Now, mathematically, LDA finds a set of discriminant axes by computing eigenvectors of $\mathbf{W}^{-1} \mathbf{B}$, where $\mathbf{W}$ and $\mathbf{B}$ are within- and between-class scatter matrices. Equivalently, these are generalized eigenvectors of the generalized eigenvalue problem $\mathbf{B}\mathbf{v}=\lambda\mathbf{W}\mathbf{v}$.

Consider a centred data matrix $\mathbf{X}$ with variables in columns and data points in rows, so that the total scatter matrix is given by $\mathbf{T}=\mathbf{X}^\top\mathbf{X}$. Standardizing the data amounts to scaling each column of $\mathbf{X}$ by a certain number, i.e. replacing it with $\mathbf{X}_\mathrm{new}= \mathbf{X}\boldsymbol\Lambda$, where $\boldsymbol\Lambda$ is a diagonal matrix with scaling coefficients (inverses of the standard deviations of each column) on the diagonal. After such a rescaling, the scatter matrix will change as follows: $\mathbf{T}_\mathrm{new} = \boldsymbol\Lambda\mathbf{T}\boldsymbol\Lambda$, and the same transformation will happen with $\mathbf{W}_\mathrm{new}$ and $\mathbf{B}_\mathrm{new}$.

Let $\mathbf{v}$ be an eigenvector of the original problem, i.e. $$\mathbf{B}\mathbf{v}=\lambda\mathbf{W}\mathbf{v}.$$ If we multiply this equation with $\boldsymbol\Lambda$ on the left, and insert $\boldsymbol\Lambda\boldsymbol\Lambda^{-1}$ on both sides before $\mathbf{v}$, we obtain $$\boldsymbol\Lambda\mathbf{B}\boldsymbol\Lambda\boldsymbol\Lambda^{-1}\mathbf{v}=\lambda\boldsymbol\Lambda\mathbf{W}\boldsymbol\Lambda\boldsymbol\Lambda^{-1}\mathbf{v},$$ i.e. $$\mathbf{B}_\mathrm{new}\boldsymbol\Lambda^{-1}\mathbf{v}=\lambda\mathbf{W}_\mathrm{new}\boldsymbol\Lambda^{-1}\mathbf{v},$$ which means that $\boldsymbol\Lambda^{-1}\mathbf{v}$ is an eigenvector after rescaling with exactly the same eigenvalue $\lambda$ as before.

So discriminant axis (given by the eigenvector) will change, but its eigenvalue, that shows how much the classes are separated, will stay exactly the same. Moreover, projection on this axis, that was originally given by $\mathbf{X}\mathbf{v}$, will now be given by $ \mathbf{X}\boldsymbol\Lambda (\boldsymbol\Lambda^{-1}\mathbf{v})= \mathbf{X}\mathbf{v}$, i.e. will also stay exactly the same (maybe up to a scaling factor).

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    $\begingroup$ +1. The "moral" of the whole story is that the difference between the only centered data $\bf X$ and the standardized data $\bf X \Lambda$ is absurbed entirely in the eigenvectors. So when the data are multiplied by the corresponding eigenvectors to produce discriminant scores, the effect $\bf \Lambda$ of the standardization cancels out. $\endgroup$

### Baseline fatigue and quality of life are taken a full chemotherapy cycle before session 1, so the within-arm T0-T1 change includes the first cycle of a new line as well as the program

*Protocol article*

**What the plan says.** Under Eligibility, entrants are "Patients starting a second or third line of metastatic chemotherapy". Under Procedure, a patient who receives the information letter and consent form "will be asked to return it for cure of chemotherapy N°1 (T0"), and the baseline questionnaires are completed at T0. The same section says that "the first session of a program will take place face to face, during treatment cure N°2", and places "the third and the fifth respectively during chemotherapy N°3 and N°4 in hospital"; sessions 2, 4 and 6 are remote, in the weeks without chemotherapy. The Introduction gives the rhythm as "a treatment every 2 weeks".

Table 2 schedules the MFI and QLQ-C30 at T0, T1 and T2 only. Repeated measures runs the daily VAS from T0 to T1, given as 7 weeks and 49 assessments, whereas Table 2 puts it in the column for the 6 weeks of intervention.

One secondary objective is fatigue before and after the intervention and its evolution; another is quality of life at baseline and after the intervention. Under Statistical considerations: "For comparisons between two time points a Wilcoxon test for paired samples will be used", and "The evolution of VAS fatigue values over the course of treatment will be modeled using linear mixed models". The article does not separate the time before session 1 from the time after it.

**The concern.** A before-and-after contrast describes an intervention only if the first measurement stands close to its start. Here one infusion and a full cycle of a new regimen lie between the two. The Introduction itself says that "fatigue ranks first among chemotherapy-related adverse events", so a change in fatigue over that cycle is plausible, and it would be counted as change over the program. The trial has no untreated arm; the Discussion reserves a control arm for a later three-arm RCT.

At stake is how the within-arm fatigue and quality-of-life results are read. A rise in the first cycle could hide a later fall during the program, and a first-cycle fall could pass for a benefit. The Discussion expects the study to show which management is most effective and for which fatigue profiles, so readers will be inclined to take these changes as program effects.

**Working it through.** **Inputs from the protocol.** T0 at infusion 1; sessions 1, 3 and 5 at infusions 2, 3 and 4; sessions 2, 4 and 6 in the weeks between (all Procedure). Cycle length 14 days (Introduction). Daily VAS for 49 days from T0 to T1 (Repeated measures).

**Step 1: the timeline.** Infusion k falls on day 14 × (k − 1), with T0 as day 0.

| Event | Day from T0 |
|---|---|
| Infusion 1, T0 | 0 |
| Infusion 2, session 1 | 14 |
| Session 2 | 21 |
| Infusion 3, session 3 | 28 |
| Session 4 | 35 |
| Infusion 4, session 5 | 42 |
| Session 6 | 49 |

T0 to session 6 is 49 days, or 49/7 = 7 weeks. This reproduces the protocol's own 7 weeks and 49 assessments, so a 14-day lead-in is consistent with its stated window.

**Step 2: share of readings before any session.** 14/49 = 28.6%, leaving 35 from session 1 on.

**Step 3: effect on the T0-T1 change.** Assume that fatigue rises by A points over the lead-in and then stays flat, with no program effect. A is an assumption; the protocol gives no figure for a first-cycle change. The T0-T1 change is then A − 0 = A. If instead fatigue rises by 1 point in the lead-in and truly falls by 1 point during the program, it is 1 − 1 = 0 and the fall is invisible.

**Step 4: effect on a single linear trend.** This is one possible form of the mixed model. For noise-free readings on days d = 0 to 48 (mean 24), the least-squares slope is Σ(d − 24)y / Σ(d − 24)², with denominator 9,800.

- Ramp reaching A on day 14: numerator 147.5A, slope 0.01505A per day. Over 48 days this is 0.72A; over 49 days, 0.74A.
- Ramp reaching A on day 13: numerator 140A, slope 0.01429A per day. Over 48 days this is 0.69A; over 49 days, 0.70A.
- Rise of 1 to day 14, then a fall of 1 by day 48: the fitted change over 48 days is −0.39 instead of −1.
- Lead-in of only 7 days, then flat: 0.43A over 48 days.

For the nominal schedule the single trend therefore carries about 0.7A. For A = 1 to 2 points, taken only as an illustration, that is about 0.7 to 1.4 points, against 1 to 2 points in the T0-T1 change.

– ttnphns
    Aug 6, 2014 at 9:20

In addition to the great answer of @amoeba, I would add that since the "1D-Fisher" score is insensible to scaling and that it corresponds to the eigenvalues of the eigendecomposition of the matrix $S_w^{-1}S_b$ (or $W^{-1}B$ using @amoeba's notations), you can see why the separability (ie, score) will be the same - wheter you scale the data or not. In other words, the Fisher score is immune to linear transformation - this is basically what the balloon example above shows (which I found brilliant by the way).

Indeed, since the mean operator is linear and the variance operator is such that $Var(aX+b) = a^2Var(X)$, you can show (using basic arithmetics) that the Fisher score for the unscaled data (say, for 2 classes A and B) : $$J = \frac{(\bar{x_A} - \bar{x_B})^2}{\sigma_A^2 + \sigma_B^2}$$ becomes after scaling the $x$ vector to $x' = \frac{x-\bar{x}}{\sigma_x}$: $$J' = \frac{(\bar{x'_A} - \bar{x'_B})^2}{\sigma_{A'}^2+\sigma_{B'}^2} = \frac{(\frac{\bar{x_A} - \bar{x}}{\sigma_x} -\frac{\bar{x_B} - \bar{x}}{\sigma_x} )^2}{\frac{\sigma_A^2}{\sigma_x^2} + \frac{\sigma_B^2}{\sigma_x^2}} = \frac{(\bar{x_A} - \bar{x_B})^2}{\sigma_A^2 + \sigma_B^2} = J$$